Insurance Glossary

Insurance phrases explained (in actual English)

Waiting Period

This applies when you first take out health insurance. During your waiting period, you will be covered for accident and injury treatments, but not illness. Once the waiting period has passed, you’ll be able to claim all your scheme’s benefits.  


Everyday Medical Expenses - also referred to as out-patient expenses

These are fees and charges for hospitals and consultants for non-surgical treatment (other than radiotherapy and chemotherapy out-patient treatment). Only benefits shown as having cover on your Benefit Table are eligible for benefit.

Annual Out-Patient Excess

The everyday medical expenses excess is the amount that must be reached per membership year before you can claim money back from laya healthcare. The amount you can claim back is the benefit amounts listed on your benefit table less amount shown as the out-patient excess. For example, if you have an everyday medical expense excess of €50 and the allowed amount shown on your benefit table for consultant visits is €40, you have not reached your excess yet. If you have 2 consultant visits worth up to €40 on your plan then €40 + €40 = €80 , less €50 excess, you would receive a refund of €30. Where two amounts are shown, the first amount applies where there is only one member on the policy and the second amount applies to where there are dependents on the policy. If there is a mix of schemes on the policy with different excesses, please contact us to confirm the applicable excess.

Inpatient Excess

Watch our video below to help you understand how an inpatient excess works;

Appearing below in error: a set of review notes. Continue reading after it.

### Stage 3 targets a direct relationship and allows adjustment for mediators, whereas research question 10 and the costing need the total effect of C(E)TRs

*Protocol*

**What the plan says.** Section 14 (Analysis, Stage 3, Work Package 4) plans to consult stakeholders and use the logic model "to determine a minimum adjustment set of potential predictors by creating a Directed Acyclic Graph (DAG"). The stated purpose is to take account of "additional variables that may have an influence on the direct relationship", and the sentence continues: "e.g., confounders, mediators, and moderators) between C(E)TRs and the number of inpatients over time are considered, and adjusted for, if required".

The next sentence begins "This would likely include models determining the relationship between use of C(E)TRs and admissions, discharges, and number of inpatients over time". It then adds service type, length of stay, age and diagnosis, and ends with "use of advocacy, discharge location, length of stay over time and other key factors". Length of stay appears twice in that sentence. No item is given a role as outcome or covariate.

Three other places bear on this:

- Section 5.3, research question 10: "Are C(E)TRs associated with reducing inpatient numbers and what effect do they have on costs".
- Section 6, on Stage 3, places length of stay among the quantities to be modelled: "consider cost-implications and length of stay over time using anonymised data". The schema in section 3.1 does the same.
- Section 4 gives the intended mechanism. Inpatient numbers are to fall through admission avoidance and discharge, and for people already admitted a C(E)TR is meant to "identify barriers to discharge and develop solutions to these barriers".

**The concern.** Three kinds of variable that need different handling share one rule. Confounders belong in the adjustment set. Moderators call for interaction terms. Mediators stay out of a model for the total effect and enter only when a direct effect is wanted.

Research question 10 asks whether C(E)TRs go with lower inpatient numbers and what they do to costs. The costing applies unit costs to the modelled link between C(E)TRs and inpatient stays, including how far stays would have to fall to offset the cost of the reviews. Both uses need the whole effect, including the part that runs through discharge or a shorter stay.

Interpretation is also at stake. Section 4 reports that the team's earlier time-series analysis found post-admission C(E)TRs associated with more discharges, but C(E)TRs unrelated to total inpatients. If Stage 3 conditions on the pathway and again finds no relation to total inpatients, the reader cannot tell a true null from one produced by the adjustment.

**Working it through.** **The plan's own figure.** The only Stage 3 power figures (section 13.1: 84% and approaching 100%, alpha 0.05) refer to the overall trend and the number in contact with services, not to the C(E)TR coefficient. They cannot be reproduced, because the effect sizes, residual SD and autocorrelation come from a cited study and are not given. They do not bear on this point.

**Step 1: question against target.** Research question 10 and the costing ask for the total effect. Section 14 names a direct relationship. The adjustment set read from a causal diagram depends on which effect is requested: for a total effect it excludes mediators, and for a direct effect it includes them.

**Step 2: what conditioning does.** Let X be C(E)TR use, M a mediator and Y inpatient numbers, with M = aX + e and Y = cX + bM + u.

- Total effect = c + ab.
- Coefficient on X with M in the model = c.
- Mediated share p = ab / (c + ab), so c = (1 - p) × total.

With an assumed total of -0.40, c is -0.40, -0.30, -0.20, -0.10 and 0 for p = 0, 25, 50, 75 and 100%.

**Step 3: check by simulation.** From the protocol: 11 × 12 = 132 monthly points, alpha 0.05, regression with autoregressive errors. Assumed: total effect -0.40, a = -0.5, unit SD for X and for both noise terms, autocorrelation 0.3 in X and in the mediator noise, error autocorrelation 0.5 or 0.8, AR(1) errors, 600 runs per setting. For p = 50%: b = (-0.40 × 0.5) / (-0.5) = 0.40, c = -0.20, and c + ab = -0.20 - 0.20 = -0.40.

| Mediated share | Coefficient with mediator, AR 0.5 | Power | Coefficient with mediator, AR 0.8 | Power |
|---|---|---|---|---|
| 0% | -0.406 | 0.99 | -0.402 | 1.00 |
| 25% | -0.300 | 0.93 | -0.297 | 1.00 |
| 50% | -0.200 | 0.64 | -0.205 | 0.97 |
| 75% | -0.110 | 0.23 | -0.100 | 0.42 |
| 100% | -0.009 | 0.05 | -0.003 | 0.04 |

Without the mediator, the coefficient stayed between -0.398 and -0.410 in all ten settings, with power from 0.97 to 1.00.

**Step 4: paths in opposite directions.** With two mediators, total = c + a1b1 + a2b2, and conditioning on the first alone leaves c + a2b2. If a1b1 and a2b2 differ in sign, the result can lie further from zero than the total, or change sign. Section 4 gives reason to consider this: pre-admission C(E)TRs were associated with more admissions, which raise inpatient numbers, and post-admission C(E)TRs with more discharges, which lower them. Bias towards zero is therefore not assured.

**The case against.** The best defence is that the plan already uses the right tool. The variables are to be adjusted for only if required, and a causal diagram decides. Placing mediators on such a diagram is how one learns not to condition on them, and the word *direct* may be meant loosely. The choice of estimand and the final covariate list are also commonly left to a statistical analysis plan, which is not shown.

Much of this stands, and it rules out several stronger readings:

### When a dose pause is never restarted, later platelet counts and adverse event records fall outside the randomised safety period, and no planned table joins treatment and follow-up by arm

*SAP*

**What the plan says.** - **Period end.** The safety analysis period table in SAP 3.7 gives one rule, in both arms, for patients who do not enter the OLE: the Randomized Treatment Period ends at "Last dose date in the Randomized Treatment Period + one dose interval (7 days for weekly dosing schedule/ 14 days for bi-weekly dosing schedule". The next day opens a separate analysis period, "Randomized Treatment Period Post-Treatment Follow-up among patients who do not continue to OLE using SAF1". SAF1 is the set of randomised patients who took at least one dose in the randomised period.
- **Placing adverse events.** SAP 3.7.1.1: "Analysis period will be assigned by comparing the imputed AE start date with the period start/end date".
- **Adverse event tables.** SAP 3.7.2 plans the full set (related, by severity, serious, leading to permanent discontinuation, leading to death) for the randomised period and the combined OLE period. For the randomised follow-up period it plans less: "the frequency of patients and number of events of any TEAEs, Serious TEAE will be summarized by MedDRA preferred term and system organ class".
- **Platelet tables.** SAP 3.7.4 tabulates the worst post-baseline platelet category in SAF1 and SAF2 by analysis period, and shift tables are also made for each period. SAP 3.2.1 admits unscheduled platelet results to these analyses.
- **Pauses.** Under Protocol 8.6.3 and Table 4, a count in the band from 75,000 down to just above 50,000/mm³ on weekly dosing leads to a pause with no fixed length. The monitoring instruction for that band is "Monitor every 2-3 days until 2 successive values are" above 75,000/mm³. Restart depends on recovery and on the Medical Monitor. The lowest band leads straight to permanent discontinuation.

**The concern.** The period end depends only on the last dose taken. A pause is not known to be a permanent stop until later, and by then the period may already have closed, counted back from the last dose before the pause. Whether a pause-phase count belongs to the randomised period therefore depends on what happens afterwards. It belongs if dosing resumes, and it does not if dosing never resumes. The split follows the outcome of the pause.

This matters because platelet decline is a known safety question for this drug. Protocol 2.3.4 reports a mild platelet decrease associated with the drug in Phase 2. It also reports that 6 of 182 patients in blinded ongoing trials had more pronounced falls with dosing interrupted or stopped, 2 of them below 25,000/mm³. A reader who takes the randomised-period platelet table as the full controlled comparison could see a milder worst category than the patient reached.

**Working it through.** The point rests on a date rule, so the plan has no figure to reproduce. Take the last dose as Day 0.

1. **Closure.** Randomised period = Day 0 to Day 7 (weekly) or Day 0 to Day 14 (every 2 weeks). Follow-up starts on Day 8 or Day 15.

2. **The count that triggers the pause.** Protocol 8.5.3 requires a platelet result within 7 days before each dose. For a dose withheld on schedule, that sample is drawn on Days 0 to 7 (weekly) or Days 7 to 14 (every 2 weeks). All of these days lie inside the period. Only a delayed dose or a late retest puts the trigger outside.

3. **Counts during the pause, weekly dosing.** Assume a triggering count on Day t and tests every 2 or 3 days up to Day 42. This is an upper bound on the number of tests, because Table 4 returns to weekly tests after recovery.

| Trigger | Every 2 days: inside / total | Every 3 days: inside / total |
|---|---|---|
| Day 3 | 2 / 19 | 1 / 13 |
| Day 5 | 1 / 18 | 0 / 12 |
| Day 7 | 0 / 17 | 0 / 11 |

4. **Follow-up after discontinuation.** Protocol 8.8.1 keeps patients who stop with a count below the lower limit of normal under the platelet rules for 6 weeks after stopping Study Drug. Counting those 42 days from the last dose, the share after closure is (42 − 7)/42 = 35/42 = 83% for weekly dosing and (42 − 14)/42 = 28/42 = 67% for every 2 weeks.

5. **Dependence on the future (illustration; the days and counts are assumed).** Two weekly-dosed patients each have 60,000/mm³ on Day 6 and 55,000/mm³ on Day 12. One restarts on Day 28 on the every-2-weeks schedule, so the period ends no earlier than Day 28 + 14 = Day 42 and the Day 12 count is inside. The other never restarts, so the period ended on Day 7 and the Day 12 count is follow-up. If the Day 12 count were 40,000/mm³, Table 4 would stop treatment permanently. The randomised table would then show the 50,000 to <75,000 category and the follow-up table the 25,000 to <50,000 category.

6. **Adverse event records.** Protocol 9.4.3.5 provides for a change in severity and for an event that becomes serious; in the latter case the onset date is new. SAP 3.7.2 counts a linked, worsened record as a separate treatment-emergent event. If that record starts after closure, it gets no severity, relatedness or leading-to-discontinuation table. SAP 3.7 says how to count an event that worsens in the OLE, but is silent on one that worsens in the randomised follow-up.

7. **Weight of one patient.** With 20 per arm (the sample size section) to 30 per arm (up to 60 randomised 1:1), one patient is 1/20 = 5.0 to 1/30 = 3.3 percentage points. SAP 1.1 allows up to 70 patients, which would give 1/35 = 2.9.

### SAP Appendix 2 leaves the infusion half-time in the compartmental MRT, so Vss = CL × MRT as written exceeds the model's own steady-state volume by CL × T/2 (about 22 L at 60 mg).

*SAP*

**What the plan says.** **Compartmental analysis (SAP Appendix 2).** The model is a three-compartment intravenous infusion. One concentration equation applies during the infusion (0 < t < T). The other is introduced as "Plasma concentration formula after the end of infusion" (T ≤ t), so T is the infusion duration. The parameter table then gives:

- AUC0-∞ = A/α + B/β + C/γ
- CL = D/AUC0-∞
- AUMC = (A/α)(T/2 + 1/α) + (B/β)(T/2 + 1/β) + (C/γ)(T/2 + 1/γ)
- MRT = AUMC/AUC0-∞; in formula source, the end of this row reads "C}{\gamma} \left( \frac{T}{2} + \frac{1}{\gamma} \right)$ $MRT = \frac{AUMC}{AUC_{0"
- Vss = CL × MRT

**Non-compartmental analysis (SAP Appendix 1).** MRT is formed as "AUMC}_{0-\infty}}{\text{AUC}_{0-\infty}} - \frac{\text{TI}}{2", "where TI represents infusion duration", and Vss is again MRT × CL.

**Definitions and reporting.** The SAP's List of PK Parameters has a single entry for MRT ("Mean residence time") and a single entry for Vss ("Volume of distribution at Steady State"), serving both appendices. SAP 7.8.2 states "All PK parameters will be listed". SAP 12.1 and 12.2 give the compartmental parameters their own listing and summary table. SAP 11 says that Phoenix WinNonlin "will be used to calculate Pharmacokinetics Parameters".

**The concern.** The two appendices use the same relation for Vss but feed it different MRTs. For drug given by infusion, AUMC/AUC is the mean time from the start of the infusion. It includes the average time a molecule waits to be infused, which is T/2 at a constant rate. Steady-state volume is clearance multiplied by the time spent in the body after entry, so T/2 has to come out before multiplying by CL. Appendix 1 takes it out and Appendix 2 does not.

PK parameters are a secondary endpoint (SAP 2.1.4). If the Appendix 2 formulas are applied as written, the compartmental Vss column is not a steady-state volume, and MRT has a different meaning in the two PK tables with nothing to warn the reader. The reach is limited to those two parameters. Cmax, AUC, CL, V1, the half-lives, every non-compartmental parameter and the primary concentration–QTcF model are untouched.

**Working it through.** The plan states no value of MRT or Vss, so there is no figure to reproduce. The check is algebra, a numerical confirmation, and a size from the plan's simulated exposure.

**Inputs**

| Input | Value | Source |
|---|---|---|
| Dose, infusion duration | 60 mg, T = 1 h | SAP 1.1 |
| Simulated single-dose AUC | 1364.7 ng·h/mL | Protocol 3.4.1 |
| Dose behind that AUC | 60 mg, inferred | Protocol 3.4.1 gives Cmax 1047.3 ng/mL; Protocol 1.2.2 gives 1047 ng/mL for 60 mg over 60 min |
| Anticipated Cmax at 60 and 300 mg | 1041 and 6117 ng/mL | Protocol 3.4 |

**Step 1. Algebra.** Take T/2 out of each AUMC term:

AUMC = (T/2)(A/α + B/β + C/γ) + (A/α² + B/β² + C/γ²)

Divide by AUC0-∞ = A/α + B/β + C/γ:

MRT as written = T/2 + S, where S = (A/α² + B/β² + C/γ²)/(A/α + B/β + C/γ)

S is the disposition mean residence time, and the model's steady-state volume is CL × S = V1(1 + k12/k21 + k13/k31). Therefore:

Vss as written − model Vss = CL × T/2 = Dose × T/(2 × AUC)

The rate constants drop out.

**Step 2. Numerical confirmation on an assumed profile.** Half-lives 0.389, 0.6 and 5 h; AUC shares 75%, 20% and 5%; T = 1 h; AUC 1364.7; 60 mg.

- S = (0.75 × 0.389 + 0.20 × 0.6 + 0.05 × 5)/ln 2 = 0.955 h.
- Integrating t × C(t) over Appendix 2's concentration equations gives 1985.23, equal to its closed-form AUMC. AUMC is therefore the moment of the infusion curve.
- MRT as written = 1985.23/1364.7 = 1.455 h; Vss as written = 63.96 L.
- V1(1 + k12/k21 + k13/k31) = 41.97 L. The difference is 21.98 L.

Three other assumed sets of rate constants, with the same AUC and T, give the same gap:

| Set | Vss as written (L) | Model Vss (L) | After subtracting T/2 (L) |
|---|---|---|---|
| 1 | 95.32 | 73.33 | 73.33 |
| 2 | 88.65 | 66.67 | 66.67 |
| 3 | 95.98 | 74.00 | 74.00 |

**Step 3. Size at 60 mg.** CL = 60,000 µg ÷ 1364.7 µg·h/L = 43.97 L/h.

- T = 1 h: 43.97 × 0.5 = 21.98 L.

Public vs private hospital accommodation

A private room is exactly that. It’s just you.

A semi-private room is a room with no more than five beds.

Public accommodation means you’d be on a ward with more than five beds.


A co-payment isn’t the same as an excess. Instead, it’s an arrangement by which the costs of certain treatments are split between you and laya healthcare.

Typically, we agree with you in your insurance scheme what cost of certain treatments you’ll pay. And we do, of course, set a limit.

You then make your share of the payment directly to the provider of the treatment. 


A scheme is another word for ‘policy’.

In-patient cover

Inpatient cover pays for treatment, procedures and accommodation in a hospital once you are admitted to a hospital. This may vary from being admitted for a few hours, a day, a night, or more.


Sometimes there is a gap between the charge for hospital treatment and how much your insurer covers. That gap is known as a ‘shortfall’. As you’ll be making up this difference, it’s worth comparing schemes to make sure you’re comfortable with the level of shortfall you’d be expected to pay.

Day-case cover

Day-case treatment covers you when you have to be admitted into a hospital and occupy a bed during the day, but you don’t stay overnight. 

Out-patient cover

This is cover that pays for hospital visits when you go home on the same day as the treatment or procedure.

Hi-tech hospital

These are specialist hospitals that provide complex cardiac (heart), oncology (cancer) and orthopaedic treatment. They also provide other demanding care.

There are three Hi-Tech Hospitals in Ireland, all of which are in Dublin: Beacon Hospital, Blackrock Clinic and Mater Private Dublin.

Rules booklet

A rules booklet is a guide to your healthcare insurance scheme. It sets out your cover and benefits, along with all the applicable terms and conditions.

You’ll find a list of downloadable rules booklets here